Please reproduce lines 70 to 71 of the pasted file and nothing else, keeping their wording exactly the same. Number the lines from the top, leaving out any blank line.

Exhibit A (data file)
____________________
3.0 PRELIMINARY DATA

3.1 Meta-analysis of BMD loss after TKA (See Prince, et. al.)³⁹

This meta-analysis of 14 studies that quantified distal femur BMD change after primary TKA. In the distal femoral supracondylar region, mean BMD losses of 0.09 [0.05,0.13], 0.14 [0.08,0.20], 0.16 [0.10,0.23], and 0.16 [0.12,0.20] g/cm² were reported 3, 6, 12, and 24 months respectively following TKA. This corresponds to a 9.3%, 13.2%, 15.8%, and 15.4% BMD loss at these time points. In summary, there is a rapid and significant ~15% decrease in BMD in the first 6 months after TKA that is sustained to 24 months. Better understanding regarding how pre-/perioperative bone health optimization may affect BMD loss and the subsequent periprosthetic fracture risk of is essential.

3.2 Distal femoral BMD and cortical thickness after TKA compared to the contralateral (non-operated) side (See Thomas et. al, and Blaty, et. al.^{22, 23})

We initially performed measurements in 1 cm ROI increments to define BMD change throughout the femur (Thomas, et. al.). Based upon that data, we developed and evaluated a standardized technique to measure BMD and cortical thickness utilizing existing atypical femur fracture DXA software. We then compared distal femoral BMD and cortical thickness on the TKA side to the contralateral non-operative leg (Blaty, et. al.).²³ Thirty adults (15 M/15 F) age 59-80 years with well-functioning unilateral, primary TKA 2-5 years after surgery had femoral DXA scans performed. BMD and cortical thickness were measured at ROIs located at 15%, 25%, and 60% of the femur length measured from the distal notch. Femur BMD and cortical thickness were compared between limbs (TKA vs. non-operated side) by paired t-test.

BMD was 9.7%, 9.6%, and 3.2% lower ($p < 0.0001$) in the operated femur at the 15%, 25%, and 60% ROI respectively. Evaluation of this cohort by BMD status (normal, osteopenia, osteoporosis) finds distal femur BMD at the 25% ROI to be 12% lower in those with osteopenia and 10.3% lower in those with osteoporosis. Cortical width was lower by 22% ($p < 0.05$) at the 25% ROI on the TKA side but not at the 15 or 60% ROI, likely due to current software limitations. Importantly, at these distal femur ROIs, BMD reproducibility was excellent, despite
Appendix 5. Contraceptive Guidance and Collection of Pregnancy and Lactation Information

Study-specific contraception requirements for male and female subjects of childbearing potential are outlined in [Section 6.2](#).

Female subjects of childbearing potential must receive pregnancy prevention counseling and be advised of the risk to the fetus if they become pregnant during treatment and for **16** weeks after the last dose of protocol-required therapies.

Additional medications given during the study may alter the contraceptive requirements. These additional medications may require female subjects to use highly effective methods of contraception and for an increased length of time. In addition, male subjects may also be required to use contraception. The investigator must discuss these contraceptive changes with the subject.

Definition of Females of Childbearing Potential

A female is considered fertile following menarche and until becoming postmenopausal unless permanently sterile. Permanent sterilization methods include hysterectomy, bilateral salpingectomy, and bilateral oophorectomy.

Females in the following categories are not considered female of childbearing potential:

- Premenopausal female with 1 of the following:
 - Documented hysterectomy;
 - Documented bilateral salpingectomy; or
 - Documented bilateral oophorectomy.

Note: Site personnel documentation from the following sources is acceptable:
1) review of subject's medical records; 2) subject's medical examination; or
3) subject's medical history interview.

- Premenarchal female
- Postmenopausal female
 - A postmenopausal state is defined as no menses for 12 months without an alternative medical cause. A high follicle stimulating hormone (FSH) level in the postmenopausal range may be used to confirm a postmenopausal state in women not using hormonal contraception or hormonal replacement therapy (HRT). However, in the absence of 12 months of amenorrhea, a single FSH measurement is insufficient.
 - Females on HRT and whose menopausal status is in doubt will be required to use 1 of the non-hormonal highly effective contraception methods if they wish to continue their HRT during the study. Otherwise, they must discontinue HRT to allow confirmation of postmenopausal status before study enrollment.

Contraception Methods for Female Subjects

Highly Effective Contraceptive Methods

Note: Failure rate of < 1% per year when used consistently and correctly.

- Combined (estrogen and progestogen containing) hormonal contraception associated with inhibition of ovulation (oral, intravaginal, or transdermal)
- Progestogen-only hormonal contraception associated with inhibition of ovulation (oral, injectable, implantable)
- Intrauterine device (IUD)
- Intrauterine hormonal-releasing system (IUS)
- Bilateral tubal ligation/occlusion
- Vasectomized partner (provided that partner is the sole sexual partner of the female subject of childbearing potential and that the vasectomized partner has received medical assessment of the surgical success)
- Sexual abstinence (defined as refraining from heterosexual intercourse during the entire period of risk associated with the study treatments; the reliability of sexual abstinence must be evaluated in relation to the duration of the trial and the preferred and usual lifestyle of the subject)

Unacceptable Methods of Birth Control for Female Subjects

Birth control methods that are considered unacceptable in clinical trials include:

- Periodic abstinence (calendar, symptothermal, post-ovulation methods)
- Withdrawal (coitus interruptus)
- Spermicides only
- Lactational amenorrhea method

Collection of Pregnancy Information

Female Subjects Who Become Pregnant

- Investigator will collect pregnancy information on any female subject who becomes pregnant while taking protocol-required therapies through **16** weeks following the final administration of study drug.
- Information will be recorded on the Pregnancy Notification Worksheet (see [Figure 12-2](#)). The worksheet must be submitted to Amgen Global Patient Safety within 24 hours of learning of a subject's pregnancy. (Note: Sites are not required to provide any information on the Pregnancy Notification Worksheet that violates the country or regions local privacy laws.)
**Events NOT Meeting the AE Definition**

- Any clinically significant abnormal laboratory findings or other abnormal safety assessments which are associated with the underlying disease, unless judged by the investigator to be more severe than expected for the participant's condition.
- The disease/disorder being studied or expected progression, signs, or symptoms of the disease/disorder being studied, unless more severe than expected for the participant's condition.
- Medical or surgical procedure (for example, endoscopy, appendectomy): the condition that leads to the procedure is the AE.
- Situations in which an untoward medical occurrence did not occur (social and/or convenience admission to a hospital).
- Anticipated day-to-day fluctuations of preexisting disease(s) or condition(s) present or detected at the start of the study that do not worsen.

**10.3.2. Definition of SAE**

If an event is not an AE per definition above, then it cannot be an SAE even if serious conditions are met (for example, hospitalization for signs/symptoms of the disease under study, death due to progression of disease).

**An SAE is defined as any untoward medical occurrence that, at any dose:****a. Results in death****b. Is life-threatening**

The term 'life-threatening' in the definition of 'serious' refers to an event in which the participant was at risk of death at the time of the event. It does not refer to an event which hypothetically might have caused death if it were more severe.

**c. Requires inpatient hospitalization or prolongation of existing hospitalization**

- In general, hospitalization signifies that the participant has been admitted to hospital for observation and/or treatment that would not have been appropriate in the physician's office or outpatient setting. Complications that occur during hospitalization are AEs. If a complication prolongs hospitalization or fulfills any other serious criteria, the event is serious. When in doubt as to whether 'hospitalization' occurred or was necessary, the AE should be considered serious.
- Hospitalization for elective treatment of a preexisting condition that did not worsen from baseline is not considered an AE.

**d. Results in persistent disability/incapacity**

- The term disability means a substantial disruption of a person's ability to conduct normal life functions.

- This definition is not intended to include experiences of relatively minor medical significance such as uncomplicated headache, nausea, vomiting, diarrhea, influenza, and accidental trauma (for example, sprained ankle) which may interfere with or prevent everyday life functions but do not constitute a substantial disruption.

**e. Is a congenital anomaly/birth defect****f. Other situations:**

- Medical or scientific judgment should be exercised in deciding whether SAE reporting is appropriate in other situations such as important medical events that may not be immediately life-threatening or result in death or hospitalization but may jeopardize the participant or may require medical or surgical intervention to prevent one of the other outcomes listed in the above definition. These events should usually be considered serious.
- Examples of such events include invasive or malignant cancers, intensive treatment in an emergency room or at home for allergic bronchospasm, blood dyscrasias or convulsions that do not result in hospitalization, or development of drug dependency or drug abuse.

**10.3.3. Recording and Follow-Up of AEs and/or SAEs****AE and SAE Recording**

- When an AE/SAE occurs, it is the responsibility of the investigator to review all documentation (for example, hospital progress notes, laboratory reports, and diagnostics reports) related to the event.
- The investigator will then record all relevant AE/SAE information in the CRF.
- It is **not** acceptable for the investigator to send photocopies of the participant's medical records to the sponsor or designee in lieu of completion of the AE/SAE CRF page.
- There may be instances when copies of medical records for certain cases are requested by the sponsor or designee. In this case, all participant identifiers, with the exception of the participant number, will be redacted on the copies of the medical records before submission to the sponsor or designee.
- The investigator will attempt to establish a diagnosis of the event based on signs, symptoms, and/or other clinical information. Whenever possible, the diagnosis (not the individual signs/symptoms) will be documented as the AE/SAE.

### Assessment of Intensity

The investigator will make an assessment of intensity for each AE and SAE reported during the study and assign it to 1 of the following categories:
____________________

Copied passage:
### Assessment of Intensity

The investigator will make an assessment of intensity for each AE and SAE reported during the study and assign it to 1 of the following categories: